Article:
Growth hackers unite: Inside the tightlipped world of Silicon Valley's buzziest hackers

By Richard Nieva , written on December 13, 2012

From The News Desk

What’s the key to incredible, mind-blowing growth for your fledging startup? Um, it’s a secret...

That’s one of the mentalities that the organizers of the Growthathon conference tried to overcome this week in San Francisco. The weeklong gathering brought together founders, developers and marketers – some of them seasoned and some newbies – to learn the art of growth hacking. About 150 wannabe growth hackers participated, and mingled amongst the teams of seven startups: FandropFamilyLeaf, ApartmentList, Carrot MobIntroCrowdtilt and Wello.

The term has been en vogue in Silicon Valley of late, now a buzzword in startup tut-tut. Essentially, a growth hacker is someone concerned with growing a startup from a uniquely marketing and product vantage point. Michael Small, chief executive of the professional contacts app Intro, a participating startup, describes growth hacking as the “convergence” of those two things. Some would less elegantly say it’s a marketer who codes. And not everyone is completely in agreement as to what it really means.

The event is the brainchild of Ken Zi Wang and Vi Tran of the startup Fandrop. That startup teamed up with the organization Hackers and Founders and prominent growth hacker Aaron Ginn to organize the event. The program started December 8th with content like talks and mentoring sessions. Then the growth hacking teams had a week to work on  hackathon-style challenges like building an infographic or assembling a public relations campaign. Prizes for projects will be awarded this Saturday.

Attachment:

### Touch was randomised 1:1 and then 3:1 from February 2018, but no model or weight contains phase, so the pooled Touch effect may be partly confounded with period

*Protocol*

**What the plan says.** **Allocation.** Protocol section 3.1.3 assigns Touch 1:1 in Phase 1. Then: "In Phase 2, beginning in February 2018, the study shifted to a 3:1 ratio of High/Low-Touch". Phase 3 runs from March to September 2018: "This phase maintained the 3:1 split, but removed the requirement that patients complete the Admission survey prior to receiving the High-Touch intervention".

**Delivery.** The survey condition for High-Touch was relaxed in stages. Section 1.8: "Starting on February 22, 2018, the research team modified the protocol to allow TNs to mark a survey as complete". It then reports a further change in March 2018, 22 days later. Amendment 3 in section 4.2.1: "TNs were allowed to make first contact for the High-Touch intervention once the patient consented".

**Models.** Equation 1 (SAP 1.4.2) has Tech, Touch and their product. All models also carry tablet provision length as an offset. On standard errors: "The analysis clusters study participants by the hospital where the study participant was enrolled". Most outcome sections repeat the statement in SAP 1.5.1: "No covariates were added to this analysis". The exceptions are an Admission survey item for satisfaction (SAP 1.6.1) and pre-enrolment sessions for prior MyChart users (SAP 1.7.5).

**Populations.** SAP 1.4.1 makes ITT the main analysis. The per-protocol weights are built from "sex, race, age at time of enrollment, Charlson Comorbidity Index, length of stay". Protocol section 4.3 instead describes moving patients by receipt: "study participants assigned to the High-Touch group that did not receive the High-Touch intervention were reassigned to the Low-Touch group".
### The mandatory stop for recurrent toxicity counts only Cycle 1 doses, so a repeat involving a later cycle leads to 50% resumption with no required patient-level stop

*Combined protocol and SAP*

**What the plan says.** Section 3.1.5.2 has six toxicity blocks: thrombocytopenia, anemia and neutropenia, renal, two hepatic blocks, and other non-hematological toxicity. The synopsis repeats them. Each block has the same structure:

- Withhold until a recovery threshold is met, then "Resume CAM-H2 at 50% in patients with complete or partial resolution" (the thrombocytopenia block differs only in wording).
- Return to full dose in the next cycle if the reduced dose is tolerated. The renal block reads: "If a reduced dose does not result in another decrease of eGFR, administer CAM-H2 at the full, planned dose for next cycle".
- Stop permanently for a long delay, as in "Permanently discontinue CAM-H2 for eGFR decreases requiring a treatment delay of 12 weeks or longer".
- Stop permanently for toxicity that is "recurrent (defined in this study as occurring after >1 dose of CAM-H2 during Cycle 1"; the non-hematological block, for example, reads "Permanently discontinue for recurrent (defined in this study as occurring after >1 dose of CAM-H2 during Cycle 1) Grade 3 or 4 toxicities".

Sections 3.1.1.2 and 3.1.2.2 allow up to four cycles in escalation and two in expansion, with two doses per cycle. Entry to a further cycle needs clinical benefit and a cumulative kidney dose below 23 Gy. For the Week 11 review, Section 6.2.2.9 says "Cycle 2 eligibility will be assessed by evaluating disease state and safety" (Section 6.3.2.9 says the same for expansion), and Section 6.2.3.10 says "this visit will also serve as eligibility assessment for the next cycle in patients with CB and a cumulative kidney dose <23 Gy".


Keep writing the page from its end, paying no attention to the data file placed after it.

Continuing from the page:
Getting a bunch of growth hackers in a room provided the organizers with some unique insight about the community. Namely, getting someone to openly talk about an effective expansion tactic is as difficult as saying “growthathon” five times fast. One of the biggest challenges for the group in the beginning was having them allow themselves to work with other attendees, and create an environment of sharing and brainstorming. “People tend to be tight-lipped about this stuff,” says Wang. Small adds, “There is a level of trust that needs to be there for people to share and collaborate.”

This is presumably the case for all types of trade conferences, especially in a Valley culture that sometimes puts a premium on secrecy. (More recently, we can thank Steve Jobs for that). But the reticence seems to go double for an area of the startup space that’s not so defined yet – this conference is the first organized gathering of growth hackers, the organizers say. It’s also a high reward game, and a bit of a balancing act: Any innovative variation on the growth playbook is likely to gain a lot of positive attention for the individual growth hacker, but he or she might think a precious secret like that is better left safeguarded.

For the startups in attendance, it was a way to engage with – and possibly recruit -- young talent while possibly trying to get to the elusive next round of funding. For the hackers, it’s also a way to build a brand and reputation. "There's a small percentage of people who are doers and not talkers," says Wang.

[Image courtesy Chris Halderman]